History Ph.D. Dissertations


Baptisms of Fire: How Training, Equipment, and Ideas about the Nation Shaped the British, French, and German Soldiers' Experiences of War in 1914

Date of Award


Document Type


Degree Name

Doctor of Philosophy (Ph.D.)



First Advisor

Douglas J. Forsyth (Committee Chair)

Second Advisor

Nathan Richardson (Committee Member)

Third Advisor

Stephen G. Fritz (Committee Member)

Fourth Advisor

Beth A. Griech-Polelle (Committee Member)


Training, equipment, and ideas about the nation shaped the British, French, and German soldiers' experiences of war in 1914. Though current scholarship contained works that examined each of those topics separately or in combination, little research investigated the connection in a comparative model from the perspective of the soldiers. This work analyzed the British, French, and German soldiers of World War I during the initial phase (August – November 1914). This critical period of the war proved an excellent way to test these ideas. The project relied heavily on combatants' personal accounts, which included archival sources. The troopers experience with initial combat served as a test. How those soldiers reacted suggested the connections with training, equipment, and ideas about the nation.

The results supported the theory that the professionalism of the British soldier and the French soldier's devotion to nation and comrade outweighed the German Army's reliance on both equipment and the doctrine of winning at all costs. Nationalism, equipment, and training influenced soldiery. German equipment provided an edge, but it was not enough. Not only did nationalist sentiment among soldiers exist at the beginning of World War I, three different conceptions of nationalism were present. British and especially French nationalism proved stronger than the German variety, as demonstrated by the ordeal of combat. Professionalism in soldiery mattered; the British proved this point. A British nation existed, and it included soldiers of England, Scotland, and Ireland. Ideas about the nation as well as training led to success, but they also led to atrocities. Such was the case of the German Army. Camaraderie played no small role in all three combatants.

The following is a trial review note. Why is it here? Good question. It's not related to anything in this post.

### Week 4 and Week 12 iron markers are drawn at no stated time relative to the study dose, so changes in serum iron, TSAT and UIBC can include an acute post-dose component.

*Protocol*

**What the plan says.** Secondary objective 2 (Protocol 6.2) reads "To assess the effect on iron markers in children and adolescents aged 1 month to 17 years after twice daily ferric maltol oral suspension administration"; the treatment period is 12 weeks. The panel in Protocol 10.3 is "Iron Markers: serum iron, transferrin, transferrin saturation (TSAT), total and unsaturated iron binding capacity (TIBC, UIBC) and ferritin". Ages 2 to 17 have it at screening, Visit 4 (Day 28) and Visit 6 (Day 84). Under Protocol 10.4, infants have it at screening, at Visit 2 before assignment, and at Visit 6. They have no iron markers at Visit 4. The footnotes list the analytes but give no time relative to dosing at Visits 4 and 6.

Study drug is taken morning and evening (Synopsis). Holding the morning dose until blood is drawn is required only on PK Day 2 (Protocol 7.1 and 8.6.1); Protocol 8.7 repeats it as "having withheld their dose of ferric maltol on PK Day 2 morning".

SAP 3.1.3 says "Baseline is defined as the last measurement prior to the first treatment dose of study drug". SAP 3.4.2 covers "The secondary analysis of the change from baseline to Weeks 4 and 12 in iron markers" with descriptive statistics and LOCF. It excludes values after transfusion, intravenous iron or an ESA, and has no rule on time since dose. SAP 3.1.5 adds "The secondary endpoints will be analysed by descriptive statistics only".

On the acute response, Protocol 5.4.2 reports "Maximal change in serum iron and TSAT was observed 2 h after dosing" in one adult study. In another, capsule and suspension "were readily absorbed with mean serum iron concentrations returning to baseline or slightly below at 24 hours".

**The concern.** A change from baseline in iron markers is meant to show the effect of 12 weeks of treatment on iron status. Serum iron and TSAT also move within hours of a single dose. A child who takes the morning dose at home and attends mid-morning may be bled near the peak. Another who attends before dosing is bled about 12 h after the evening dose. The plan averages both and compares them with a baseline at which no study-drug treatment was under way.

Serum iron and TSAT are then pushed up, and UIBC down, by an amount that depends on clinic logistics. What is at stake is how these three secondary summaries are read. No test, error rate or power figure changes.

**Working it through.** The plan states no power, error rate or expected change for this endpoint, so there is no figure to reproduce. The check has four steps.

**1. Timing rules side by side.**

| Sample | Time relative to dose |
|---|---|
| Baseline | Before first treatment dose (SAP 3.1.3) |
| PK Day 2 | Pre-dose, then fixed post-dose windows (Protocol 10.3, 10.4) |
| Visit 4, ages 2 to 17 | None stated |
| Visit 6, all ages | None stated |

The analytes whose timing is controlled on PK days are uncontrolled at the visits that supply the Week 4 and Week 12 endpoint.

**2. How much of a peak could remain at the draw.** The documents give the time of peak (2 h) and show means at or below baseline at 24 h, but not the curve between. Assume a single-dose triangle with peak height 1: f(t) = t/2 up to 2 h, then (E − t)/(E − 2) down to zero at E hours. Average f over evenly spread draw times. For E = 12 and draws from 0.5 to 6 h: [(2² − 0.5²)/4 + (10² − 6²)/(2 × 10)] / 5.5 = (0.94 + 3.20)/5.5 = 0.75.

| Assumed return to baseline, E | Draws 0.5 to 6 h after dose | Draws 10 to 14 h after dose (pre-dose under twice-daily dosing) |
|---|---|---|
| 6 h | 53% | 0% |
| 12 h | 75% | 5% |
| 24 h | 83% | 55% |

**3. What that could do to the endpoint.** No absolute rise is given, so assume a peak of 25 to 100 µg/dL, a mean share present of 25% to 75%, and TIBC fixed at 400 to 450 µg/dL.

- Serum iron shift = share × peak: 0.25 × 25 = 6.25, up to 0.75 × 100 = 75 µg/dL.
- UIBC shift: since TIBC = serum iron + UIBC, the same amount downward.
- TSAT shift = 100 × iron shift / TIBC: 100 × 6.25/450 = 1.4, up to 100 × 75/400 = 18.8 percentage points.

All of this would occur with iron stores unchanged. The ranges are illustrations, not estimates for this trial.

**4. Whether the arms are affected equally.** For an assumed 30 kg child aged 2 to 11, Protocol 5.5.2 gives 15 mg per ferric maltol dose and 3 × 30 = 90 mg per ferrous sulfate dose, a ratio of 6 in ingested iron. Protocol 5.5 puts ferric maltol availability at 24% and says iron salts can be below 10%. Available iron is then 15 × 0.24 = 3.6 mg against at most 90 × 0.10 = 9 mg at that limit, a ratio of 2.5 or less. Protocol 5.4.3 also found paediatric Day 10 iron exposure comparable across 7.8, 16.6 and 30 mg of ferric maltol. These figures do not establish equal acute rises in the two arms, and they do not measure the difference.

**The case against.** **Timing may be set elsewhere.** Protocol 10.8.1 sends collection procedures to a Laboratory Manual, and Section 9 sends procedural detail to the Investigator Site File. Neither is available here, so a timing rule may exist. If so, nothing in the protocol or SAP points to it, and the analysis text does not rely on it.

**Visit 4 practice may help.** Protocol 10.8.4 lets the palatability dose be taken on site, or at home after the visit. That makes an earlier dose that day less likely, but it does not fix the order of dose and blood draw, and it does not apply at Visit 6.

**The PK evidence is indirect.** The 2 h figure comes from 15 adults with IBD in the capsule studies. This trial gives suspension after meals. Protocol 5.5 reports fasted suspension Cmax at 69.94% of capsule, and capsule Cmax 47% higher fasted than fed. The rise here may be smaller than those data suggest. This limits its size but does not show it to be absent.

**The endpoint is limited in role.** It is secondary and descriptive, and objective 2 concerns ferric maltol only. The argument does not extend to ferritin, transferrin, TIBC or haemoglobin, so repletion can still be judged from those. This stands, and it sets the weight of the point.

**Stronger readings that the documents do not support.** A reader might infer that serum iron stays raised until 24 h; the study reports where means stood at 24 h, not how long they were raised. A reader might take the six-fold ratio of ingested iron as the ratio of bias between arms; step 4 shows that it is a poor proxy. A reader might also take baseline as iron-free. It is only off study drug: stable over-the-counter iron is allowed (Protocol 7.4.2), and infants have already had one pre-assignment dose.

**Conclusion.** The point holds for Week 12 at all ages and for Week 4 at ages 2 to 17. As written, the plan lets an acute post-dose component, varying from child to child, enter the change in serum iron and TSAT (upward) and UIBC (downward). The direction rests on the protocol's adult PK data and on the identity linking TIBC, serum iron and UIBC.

Larger conclusions stemmed from this work. Dissimilar ideas about the nation influenced soldiers differently. Divergent types of training experiences yielded distinct results. Camaraderie proved to be the most important component of effective soldiery. Disadvantages in equipment had a negative impact on the psyche of soldiers. German barbarism demonstrated the dangers of nationalism as well as the mentality of winning at all costs.